Because I believe in female supremacy and that real Goddesses exist, I decided to start a new series of blog entries dedicated to the glamorous beauty and powerful characters of some of the most influential femme fatales, from the first part of the 20th century (because the glamour of the silver screen fascinates Me), but not only.
Celebrating the 101st birthday of Austrian born actress and inventor on November 9th is sure reason enough to remind the world of a wonderful woman. Beauty and brain combined wonderfully in this screen goddess, female libertine and genius inventor.
Admirable pictures of her like these speak of true Female beauty and supremacy.
She spent her youth in Vienna as the looked after daughter of a well-off Jewish couple, her father a banker and her mother a concert piano player. 1937, aged 23, she left her first husband a rich, domineering and jealous weapon manufacturer with Nazi contacts whom she had married at the age of 18. The young girl then emigrated from Vienna to Paris and then later to London. Beginning in 1938 she became one of the most popular Hollywood glamour queens. Married six times, she allegedly also has had numerous extra marital affairs, with men and women alike.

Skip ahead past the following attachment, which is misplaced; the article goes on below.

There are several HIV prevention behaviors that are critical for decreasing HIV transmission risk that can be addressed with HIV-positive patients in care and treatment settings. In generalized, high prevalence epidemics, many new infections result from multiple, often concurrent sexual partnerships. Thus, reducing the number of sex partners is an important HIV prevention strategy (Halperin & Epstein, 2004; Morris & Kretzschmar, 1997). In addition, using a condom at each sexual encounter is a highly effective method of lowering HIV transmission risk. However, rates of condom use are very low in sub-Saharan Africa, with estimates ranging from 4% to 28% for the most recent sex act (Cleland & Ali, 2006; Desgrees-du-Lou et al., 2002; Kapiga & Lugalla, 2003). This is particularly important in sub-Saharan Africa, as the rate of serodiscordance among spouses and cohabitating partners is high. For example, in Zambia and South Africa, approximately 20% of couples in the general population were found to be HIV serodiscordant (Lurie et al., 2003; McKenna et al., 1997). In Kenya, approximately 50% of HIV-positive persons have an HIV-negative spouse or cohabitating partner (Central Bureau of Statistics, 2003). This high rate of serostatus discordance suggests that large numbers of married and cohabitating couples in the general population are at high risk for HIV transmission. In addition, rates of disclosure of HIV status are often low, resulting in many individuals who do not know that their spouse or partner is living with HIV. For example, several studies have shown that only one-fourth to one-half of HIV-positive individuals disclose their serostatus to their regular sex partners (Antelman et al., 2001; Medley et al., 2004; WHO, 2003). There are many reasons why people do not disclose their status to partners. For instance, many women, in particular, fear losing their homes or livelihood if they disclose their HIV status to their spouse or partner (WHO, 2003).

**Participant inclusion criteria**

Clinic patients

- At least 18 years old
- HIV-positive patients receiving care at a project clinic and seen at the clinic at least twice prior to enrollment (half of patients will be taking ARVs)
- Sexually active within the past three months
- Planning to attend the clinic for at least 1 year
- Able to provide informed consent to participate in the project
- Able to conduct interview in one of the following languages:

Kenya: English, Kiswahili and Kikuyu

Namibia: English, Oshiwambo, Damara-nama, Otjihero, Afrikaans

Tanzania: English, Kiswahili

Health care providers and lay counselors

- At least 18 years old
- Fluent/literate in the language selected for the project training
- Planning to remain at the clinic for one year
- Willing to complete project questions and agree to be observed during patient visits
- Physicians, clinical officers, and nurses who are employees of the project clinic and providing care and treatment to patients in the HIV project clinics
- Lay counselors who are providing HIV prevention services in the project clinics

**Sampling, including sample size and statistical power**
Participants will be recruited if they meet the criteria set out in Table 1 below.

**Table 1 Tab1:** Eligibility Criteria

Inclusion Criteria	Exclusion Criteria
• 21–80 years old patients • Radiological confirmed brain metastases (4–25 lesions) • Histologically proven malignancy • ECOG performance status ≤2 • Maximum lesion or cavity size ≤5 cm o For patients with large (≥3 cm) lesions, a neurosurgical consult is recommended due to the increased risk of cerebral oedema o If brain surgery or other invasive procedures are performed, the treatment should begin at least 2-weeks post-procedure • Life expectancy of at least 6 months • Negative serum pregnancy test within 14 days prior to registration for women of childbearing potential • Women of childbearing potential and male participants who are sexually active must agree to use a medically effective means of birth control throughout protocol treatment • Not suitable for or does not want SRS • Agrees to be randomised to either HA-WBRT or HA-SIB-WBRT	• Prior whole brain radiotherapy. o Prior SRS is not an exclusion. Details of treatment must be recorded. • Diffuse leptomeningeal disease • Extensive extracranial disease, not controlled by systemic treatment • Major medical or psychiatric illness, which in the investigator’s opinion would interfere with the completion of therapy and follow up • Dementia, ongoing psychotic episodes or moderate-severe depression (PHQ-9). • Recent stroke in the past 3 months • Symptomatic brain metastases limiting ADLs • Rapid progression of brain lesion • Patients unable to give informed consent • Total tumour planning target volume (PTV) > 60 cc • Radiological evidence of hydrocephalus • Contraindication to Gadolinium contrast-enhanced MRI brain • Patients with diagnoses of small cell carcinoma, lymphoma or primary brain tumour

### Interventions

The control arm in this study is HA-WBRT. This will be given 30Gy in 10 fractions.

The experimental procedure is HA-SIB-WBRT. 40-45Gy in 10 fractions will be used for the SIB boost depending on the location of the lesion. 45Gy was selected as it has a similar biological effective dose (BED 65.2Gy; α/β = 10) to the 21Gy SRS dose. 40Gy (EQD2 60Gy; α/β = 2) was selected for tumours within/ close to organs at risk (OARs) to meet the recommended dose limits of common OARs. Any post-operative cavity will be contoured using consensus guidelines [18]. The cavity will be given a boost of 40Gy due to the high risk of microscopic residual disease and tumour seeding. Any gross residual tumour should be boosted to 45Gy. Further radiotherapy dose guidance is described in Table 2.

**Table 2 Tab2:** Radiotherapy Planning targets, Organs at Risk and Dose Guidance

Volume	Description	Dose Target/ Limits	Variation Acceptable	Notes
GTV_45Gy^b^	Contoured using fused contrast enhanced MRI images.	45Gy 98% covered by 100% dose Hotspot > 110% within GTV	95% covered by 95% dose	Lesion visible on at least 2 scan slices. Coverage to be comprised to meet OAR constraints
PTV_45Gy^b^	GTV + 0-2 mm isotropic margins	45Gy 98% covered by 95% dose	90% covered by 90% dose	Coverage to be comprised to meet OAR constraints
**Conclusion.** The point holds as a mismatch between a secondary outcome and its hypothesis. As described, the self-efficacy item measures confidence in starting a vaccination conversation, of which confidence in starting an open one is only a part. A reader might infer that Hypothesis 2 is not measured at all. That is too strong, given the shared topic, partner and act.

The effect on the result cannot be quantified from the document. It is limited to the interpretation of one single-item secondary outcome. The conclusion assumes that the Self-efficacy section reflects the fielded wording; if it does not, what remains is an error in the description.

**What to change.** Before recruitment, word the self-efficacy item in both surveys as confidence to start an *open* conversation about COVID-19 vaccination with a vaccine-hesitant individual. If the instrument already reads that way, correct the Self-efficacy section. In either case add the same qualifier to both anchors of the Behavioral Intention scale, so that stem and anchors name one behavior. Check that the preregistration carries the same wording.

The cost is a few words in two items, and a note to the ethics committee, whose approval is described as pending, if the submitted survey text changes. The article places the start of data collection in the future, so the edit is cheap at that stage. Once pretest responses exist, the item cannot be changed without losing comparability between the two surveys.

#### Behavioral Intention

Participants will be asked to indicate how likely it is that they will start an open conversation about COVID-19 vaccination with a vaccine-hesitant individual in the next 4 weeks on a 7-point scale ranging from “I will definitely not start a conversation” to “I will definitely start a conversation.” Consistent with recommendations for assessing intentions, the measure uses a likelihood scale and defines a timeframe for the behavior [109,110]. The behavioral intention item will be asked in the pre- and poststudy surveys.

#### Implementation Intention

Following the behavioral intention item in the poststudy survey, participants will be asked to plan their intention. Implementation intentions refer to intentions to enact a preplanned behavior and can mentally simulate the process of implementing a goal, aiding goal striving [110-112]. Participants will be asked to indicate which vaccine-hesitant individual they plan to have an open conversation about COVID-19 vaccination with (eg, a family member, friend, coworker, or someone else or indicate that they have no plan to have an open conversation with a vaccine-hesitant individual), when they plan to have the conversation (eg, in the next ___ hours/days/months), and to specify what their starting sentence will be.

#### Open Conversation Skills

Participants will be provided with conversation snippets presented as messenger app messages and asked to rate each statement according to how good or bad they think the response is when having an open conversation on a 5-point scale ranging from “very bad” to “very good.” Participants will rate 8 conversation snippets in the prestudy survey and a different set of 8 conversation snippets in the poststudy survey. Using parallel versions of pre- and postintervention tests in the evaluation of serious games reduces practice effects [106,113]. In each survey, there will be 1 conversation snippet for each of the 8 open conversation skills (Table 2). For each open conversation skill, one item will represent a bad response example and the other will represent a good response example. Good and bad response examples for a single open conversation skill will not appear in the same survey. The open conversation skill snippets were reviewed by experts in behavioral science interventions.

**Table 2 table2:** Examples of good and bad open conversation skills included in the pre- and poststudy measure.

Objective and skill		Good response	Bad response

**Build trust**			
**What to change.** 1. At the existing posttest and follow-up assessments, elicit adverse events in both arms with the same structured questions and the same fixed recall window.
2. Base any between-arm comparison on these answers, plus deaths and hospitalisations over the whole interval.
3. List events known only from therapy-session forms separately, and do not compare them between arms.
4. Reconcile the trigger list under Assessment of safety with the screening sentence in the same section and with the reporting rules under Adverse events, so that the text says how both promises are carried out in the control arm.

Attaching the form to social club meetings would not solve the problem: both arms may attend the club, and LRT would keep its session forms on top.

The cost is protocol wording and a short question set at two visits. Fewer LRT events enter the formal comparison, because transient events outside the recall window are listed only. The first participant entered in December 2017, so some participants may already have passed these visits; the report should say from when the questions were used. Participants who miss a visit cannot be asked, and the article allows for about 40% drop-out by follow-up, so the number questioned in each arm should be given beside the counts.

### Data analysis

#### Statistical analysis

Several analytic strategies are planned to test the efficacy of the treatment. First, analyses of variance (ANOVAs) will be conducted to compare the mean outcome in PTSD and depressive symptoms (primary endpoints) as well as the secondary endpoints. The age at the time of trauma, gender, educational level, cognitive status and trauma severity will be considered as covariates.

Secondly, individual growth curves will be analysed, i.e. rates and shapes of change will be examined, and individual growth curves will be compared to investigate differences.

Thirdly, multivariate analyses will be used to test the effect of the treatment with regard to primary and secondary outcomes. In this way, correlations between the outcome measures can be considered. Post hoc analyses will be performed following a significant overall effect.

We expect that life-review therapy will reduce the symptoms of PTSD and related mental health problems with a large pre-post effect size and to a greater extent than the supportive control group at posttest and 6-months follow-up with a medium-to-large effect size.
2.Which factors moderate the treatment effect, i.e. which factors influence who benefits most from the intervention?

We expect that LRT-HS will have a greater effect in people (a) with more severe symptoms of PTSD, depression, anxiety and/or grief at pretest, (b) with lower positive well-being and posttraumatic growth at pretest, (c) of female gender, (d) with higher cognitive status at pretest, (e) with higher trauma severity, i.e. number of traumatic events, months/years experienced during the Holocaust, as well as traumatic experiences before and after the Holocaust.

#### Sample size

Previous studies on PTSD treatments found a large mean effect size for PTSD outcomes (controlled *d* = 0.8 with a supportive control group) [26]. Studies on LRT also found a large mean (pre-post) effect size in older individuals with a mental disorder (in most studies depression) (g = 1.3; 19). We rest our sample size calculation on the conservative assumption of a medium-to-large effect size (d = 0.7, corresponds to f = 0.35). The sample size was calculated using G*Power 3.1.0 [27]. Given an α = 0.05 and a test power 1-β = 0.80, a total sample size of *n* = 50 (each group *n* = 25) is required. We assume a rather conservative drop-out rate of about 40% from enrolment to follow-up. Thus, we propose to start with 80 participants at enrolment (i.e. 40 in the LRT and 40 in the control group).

In 1942, at the height of her Hollywood career, she co-invented and patented a frequency-switching system for torpedo guidance that was decades ahead of its time. Though never used for the initial purpose the technology she invented has become the basis of later applications for wireless communication like blue-tooth. As her patent had already expired she never received any financial benefit from her breakthrough invention. Retiring from the film business in 1958 she led a reclusive life and died in 2000.
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